01: import plotly.graph_objs as go 02: 03: fig = go.Figure() 04: 05: fig.add_trace(go.Scatter(x=x, y=y, marker=dict(color='#32B166'))) 06: 07: fig.update_layout( 08: xaxis=dict( 09: rangeselector=dict( 10: buttons=list([ 11: dict(count=1, 12: label="1h", 13: step="hour", 14: stepmode="backward"), 15: dict(count=1, 16: label="1d", 17: step="day", 18: stepmode="backward"), 19: dict(count=7, 20: label="1w", 21: step="day", 22: stepmode="backward"), 23: dict(count=1, 24: label="1m", 25: step="month", 26: stepmode="backward"), 27: dict(count=3, 28: label="3m", 29: step="month", 30: stepmode="backward"), 31: dict(step="all") 32: ]) 33: ), 34: rangeslider=dict( 35: visible=True 36: ), 37: title='Date' 38: ), 39: yaxis=dict( 40: title='Energy consumption Wh' 41: ), 42: xaxis_rangeselector_font_color='black', 43: xaxis_rangeselector_activecolor='gray', 44: xaxis_rangeselector_bgcolor='#32B166', 45: template='ggplot2' 46: ) 47: fig.show()
- 1: Import the plotly.graph_objects module, which contains an automatically-generated hierarchy of Python classes
- 3: Make an instance of the Figure class. This class helps draw the desired plot by providing numerous convenience methods.
- 5: Using
add_trace,we can add a "trace" or, in other words, a specific type of chart. From the list of available trace classes (charts), we need
Scatter. Note: there is no "line" chart per se.
- 7: Using the
update_layouton the Figure object, we can update the plot with multiple properties using dictionaries and keyword arguments.
- 8: Using the
xaxisproperty, we can dynamically set many different attributes of the current figure.
- 9 - 33: We create a range filter with the
rangeselectorkeyword. Additionally, we add six
buttons. We use a similar configuration for each button: a dictionary containing keywords. In this example, each button has a filter frequency (set by
count), a name (set by
label), a time frequency step (set by
step), and a stepmode that will filter either from the start or end of the datasets (set by
stepmode). Backward means the filter will be applied from the end of the data set.
- 34 – 36: We add a slider for the time range. This slider acts as an overview of the whole period so that certain trends can be spotted, and longer periods are easier to select by dragging the start and end lines.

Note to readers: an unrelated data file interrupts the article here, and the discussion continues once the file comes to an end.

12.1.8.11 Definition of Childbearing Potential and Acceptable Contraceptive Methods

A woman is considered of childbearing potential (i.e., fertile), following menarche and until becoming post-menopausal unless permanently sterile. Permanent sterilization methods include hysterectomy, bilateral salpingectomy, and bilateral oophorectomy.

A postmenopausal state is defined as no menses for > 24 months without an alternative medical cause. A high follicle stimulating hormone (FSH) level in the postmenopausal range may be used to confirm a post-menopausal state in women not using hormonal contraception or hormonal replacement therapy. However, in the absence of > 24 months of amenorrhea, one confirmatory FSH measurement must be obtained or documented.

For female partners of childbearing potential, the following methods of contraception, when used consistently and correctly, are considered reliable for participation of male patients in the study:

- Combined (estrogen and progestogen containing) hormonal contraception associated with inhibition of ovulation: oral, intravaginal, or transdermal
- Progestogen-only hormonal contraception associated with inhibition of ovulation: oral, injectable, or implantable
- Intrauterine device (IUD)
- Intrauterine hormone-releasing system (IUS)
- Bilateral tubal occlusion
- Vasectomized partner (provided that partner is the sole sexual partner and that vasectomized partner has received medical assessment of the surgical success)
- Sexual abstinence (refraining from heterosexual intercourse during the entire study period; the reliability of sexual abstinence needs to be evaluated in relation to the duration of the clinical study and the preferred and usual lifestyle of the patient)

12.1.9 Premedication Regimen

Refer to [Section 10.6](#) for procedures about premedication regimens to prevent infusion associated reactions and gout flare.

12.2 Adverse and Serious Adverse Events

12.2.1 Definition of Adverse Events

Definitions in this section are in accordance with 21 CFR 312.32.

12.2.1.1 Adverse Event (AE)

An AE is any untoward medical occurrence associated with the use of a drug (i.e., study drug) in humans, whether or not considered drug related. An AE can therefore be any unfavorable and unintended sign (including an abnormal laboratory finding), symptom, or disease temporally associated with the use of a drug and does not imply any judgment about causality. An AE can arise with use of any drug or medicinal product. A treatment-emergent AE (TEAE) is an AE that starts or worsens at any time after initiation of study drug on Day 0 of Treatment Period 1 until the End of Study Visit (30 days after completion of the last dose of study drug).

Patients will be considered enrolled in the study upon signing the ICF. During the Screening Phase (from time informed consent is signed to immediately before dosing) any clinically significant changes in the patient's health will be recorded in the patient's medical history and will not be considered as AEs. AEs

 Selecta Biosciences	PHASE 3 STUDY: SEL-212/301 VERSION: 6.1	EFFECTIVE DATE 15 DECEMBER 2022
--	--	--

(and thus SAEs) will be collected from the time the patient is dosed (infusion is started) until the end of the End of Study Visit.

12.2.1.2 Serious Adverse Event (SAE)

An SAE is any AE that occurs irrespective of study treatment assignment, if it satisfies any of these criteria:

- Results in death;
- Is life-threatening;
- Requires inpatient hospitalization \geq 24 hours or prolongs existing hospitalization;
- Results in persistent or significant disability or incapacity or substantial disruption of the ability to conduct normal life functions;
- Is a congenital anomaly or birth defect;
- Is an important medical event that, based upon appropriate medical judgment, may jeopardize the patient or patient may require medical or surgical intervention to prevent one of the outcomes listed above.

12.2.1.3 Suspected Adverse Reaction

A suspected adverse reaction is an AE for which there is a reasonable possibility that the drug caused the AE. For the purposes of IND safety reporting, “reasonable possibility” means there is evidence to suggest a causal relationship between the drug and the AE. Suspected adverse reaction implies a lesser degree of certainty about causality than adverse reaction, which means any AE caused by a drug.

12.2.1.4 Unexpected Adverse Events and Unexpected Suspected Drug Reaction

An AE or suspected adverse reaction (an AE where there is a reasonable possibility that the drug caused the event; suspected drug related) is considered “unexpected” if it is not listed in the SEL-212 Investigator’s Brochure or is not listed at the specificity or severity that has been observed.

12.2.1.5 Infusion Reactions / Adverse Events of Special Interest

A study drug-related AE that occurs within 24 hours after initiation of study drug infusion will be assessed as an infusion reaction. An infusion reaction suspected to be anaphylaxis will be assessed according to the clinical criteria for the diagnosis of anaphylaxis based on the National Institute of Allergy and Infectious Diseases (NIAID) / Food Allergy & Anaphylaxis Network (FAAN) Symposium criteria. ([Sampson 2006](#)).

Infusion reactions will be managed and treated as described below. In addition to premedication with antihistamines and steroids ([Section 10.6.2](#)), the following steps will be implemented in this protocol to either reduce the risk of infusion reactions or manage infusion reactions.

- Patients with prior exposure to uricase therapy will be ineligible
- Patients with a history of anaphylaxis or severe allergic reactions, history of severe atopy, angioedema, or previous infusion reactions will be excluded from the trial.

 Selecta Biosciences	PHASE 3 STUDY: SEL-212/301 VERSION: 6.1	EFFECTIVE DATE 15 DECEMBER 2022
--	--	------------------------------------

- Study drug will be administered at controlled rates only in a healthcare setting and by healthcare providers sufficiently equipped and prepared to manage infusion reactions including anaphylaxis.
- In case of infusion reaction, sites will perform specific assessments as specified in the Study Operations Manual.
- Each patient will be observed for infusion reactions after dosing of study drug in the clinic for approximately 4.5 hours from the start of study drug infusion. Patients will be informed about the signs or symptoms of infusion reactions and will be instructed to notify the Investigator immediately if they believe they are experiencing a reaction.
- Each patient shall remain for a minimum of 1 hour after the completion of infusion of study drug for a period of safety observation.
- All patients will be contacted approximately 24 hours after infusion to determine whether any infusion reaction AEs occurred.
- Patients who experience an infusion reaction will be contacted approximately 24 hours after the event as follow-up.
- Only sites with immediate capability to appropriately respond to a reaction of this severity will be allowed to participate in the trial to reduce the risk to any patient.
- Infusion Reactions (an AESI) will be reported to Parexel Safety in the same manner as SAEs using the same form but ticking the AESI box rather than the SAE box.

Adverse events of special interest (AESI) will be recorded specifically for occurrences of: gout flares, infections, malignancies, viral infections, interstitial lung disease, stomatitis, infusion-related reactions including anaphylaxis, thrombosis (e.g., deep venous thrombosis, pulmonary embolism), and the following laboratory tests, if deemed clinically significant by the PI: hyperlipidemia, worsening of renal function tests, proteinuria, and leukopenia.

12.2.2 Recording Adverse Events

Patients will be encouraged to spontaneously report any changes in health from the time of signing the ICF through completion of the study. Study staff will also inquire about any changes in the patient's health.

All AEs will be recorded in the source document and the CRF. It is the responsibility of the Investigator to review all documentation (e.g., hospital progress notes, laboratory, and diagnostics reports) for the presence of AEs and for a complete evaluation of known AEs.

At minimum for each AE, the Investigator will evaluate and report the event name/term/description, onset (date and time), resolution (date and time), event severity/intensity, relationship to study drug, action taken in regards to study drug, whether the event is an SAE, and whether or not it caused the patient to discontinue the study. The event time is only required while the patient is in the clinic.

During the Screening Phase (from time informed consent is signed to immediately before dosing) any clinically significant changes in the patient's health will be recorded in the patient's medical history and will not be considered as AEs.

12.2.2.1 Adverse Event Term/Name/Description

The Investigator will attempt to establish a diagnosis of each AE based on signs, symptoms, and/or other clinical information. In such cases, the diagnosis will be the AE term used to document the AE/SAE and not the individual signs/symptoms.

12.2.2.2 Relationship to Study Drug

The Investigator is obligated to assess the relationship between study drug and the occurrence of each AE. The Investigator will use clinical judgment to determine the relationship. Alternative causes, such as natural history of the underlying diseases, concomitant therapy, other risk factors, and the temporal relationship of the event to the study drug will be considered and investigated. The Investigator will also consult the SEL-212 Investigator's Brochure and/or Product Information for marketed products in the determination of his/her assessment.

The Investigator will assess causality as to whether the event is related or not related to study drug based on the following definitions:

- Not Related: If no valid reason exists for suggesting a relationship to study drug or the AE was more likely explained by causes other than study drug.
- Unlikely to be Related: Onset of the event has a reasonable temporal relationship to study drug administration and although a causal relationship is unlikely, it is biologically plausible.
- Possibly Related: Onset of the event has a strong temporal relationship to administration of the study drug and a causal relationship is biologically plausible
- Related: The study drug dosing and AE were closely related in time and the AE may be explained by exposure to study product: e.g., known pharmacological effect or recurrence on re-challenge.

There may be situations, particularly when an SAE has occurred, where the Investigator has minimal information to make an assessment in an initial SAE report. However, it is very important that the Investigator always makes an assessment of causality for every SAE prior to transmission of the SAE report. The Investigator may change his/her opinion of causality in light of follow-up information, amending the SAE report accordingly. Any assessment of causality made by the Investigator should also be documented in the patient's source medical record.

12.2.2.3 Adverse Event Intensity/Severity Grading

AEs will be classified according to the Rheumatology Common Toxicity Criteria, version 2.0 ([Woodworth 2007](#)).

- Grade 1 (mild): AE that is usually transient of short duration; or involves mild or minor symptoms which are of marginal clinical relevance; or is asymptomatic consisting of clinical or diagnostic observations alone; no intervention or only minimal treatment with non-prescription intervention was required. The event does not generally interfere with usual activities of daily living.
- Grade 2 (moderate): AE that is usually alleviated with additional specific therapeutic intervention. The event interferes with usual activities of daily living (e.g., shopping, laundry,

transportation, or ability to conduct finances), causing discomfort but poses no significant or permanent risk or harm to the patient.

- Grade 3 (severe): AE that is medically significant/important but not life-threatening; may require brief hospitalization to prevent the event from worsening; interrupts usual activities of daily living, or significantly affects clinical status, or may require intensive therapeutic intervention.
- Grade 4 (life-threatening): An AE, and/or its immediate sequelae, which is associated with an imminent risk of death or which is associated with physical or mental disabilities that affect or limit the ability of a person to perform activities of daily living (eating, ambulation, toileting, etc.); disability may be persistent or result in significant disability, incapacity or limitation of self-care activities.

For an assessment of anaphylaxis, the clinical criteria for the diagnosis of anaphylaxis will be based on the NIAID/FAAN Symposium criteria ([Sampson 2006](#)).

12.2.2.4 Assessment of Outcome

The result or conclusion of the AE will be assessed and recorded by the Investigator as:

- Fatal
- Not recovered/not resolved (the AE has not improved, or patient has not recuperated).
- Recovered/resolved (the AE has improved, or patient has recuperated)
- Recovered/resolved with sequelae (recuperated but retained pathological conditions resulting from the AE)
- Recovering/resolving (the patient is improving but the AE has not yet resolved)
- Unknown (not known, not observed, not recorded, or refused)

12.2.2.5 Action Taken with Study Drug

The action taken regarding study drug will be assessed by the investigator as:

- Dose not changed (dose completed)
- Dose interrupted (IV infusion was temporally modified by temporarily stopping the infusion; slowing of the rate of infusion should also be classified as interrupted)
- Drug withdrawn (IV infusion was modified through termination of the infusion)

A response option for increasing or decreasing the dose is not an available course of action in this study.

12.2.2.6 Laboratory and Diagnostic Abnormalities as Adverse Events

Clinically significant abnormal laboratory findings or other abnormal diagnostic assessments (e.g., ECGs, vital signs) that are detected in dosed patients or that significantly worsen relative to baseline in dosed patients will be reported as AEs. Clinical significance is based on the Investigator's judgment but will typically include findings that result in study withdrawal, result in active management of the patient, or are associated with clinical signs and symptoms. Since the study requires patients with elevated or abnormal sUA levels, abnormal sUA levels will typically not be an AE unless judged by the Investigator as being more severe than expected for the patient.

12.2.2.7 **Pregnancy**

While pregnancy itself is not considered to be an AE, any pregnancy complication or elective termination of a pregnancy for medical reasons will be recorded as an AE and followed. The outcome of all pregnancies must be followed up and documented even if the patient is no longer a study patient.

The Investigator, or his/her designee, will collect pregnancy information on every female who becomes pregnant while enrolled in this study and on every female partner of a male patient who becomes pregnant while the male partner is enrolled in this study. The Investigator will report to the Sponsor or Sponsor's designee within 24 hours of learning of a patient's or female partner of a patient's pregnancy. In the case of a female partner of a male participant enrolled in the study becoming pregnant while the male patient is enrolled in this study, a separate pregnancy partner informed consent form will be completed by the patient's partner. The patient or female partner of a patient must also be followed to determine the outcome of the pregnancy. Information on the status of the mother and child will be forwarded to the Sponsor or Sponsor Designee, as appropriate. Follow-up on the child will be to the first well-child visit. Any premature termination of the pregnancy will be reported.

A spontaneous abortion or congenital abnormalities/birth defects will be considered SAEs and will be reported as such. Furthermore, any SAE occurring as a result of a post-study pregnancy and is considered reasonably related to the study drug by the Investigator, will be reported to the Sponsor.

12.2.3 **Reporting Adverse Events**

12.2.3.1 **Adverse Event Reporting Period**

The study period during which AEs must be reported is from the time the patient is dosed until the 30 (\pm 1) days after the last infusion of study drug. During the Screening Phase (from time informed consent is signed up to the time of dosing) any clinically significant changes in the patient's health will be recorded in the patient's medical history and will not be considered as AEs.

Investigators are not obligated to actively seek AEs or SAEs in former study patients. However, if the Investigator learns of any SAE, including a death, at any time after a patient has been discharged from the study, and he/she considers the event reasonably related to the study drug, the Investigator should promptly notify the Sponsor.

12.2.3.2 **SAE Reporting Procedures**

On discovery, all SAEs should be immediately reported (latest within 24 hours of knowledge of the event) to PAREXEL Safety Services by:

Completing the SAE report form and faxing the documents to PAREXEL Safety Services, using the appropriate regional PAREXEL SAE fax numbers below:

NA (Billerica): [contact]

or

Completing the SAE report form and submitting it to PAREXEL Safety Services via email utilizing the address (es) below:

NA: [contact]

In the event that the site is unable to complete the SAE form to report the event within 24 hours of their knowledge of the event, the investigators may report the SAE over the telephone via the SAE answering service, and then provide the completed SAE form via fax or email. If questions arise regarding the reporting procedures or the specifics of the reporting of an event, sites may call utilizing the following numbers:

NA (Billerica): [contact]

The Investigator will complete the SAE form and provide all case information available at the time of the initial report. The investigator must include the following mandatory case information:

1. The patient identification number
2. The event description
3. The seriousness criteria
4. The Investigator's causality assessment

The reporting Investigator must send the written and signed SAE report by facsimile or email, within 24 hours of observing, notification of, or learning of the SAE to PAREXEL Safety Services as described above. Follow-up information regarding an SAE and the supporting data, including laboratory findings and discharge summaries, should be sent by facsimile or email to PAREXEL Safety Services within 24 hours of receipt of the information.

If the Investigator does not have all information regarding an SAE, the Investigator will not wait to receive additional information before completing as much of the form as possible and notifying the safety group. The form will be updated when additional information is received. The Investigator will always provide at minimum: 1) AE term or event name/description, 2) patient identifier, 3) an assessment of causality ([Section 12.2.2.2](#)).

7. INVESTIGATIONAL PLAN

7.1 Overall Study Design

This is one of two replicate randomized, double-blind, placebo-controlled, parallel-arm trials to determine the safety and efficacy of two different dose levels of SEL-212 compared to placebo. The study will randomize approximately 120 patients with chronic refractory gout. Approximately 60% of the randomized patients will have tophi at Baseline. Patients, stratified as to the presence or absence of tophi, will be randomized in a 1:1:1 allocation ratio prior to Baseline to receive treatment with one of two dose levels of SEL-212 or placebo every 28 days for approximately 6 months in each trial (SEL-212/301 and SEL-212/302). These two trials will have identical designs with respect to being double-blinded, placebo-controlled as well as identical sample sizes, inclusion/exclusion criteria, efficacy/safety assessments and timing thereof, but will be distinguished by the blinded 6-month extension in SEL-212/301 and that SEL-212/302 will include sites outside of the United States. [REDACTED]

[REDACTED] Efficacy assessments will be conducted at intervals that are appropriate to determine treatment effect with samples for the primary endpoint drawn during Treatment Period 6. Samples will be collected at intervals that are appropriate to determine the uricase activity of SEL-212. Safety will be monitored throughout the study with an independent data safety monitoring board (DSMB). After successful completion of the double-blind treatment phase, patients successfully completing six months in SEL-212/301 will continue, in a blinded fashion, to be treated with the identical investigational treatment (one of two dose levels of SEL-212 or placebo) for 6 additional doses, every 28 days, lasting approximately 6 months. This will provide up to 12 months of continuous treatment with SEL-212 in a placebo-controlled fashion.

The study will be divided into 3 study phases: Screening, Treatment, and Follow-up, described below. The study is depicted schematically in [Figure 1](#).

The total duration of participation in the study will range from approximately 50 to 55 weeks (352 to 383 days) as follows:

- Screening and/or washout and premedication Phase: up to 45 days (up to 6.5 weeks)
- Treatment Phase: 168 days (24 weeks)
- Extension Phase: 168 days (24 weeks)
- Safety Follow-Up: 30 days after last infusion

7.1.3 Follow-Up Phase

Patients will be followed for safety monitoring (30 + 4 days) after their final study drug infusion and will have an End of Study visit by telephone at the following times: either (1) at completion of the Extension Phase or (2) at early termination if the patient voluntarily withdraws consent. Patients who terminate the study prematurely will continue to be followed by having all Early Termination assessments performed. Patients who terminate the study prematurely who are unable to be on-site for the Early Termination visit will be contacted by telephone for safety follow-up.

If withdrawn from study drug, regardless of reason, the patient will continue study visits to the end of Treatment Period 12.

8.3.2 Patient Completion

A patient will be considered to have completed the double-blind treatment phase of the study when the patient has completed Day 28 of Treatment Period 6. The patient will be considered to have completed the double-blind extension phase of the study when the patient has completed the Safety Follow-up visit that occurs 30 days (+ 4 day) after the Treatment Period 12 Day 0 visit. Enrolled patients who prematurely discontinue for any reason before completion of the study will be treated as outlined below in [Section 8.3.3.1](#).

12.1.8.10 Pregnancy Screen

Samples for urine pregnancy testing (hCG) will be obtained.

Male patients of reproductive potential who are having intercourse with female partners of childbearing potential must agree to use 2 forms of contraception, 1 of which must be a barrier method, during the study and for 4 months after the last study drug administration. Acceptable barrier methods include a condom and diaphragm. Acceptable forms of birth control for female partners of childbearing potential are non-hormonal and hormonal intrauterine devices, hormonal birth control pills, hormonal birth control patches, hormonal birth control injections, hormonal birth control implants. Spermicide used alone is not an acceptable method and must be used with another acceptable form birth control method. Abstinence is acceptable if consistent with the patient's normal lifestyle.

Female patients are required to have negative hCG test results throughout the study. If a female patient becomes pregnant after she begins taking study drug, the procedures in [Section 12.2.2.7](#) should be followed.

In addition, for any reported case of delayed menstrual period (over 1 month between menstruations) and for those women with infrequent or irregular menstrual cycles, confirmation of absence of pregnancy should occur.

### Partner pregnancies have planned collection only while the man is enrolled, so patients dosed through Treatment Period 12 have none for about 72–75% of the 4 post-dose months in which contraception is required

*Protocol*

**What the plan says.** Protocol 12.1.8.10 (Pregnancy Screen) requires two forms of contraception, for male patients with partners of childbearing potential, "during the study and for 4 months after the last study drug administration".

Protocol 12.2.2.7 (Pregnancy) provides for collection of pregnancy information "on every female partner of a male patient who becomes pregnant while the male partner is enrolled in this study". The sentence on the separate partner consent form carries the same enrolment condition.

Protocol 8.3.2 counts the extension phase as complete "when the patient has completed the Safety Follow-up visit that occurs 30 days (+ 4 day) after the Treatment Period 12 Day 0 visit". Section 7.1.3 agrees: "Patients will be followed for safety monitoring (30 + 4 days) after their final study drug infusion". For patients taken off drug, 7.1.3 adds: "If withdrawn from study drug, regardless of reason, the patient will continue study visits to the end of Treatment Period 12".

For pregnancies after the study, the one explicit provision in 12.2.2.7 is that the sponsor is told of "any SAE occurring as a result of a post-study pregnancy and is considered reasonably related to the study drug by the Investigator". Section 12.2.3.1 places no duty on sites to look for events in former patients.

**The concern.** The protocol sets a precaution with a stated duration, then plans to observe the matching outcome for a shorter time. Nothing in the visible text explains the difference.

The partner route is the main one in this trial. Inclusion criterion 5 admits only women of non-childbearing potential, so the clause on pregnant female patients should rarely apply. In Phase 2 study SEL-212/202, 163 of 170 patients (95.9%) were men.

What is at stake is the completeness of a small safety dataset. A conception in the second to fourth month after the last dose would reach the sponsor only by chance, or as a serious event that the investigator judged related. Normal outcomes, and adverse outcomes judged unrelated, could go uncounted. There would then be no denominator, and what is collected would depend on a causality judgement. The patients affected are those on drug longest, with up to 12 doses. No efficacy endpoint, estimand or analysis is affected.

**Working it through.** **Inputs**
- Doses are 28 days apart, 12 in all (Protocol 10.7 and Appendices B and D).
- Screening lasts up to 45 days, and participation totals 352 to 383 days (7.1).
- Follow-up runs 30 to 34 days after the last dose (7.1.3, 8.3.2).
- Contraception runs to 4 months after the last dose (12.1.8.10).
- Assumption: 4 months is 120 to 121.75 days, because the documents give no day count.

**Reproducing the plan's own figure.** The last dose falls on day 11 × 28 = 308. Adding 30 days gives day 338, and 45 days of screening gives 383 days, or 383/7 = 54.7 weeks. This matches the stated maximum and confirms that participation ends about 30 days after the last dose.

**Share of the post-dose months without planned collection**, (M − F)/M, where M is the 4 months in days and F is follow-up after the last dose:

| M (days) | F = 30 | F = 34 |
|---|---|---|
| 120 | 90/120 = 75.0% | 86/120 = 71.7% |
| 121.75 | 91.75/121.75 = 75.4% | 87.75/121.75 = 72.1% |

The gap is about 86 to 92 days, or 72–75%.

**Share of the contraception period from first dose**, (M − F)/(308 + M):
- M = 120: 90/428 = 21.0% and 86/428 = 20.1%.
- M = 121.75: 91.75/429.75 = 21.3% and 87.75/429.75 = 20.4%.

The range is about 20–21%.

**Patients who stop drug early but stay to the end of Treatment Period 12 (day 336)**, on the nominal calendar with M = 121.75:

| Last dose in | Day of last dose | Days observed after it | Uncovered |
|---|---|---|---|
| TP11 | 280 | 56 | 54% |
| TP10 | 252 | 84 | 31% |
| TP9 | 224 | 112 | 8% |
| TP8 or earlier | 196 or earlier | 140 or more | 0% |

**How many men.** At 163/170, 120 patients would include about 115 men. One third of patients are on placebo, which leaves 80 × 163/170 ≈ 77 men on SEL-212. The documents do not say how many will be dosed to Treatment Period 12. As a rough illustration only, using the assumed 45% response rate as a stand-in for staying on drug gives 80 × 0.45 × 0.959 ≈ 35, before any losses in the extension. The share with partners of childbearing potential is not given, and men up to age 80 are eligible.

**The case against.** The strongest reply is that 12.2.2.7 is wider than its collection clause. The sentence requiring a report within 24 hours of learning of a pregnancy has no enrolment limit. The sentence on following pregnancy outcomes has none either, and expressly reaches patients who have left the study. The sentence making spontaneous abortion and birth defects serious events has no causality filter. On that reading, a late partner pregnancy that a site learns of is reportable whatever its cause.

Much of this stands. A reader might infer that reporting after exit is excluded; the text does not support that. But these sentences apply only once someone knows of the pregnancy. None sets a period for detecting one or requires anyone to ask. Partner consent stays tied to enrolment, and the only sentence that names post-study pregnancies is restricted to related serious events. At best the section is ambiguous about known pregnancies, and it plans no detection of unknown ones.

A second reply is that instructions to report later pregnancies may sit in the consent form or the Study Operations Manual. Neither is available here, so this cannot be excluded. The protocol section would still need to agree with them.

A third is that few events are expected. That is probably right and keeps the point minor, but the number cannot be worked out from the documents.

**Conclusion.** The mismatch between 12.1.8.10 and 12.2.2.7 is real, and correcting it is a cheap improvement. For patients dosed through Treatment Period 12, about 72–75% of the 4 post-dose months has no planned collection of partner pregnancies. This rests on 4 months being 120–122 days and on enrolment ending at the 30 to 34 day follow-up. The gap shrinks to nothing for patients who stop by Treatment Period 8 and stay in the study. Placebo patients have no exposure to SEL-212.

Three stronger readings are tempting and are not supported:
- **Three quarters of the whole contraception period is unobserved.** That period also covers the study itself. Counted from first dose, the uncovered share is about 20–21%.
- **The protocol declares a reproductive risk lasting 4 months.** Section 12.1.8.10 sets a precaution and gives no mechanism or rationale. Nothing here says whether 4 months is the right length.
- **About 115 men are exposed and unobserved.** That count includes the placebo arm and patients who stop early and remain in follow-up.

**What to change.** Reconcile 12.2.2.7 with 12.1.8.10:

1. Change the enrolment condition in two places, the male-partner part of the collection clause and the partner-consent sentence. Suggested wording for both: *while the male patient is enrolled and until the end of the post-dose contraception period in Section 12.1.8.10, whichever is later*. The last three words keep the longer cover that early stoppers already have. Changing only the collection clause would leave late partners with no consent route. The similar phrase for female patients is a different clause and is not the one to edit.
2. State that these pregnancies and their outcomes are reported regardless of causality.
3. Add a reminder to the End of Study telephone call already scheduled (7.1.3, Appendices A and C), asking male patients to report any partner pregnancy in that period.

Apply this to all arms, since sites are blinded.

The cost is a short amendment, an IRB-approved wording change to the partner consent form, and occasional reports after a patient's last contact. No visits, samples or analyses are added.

- 38: Give the x axis a title "Date."
- 39 – 41: Similarly, but with fewer configurations, we manipulate
yaxis. Here we specify its title.
- 42: The font color of the labels of the range selector.
- 43: The selection color of the selected range button.
- 44: The background color of the range buttons that are not selected.
- 45: Set the template option. There are several available. This one has a white plot background and a light gray grid background.
- 47: Show the figure by using the default renderer. This is good for most occasions and allows manual export to a png image file.
- 8: Using the
The result is:
Instead of rendering the figure in the notebook, we can also show our plot in
the browser. Use the
fig.write_html('Appliances energy consumption.html', auto_open=True)
The result is a fully interactive HTML page rendered in your default browser:
Plotly is a flexible Python library that allows the data analyst to conveniently plot time series data in a Jupyter Notebook or in the browser. Many dictionary and keyword arguments allow enhancing the plot to include range selectors, a range slider, and changing the colors. Plotly is a great tool next to other similar libraries such as matplotlib or seaborn.
- Introduction to Creating Data Visualizations with Python matplotlib
- Introduction to Creating Interactive Data Visualizations with Python matplotlib in VS Code
- Plotly line plot
- Graph objects
- Plotly add trace
- Range selector buttons
- Plotly template options
- Displaying figures in Python
- Plotly write_html on GitHub
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Article Last Updated: 2023-05-23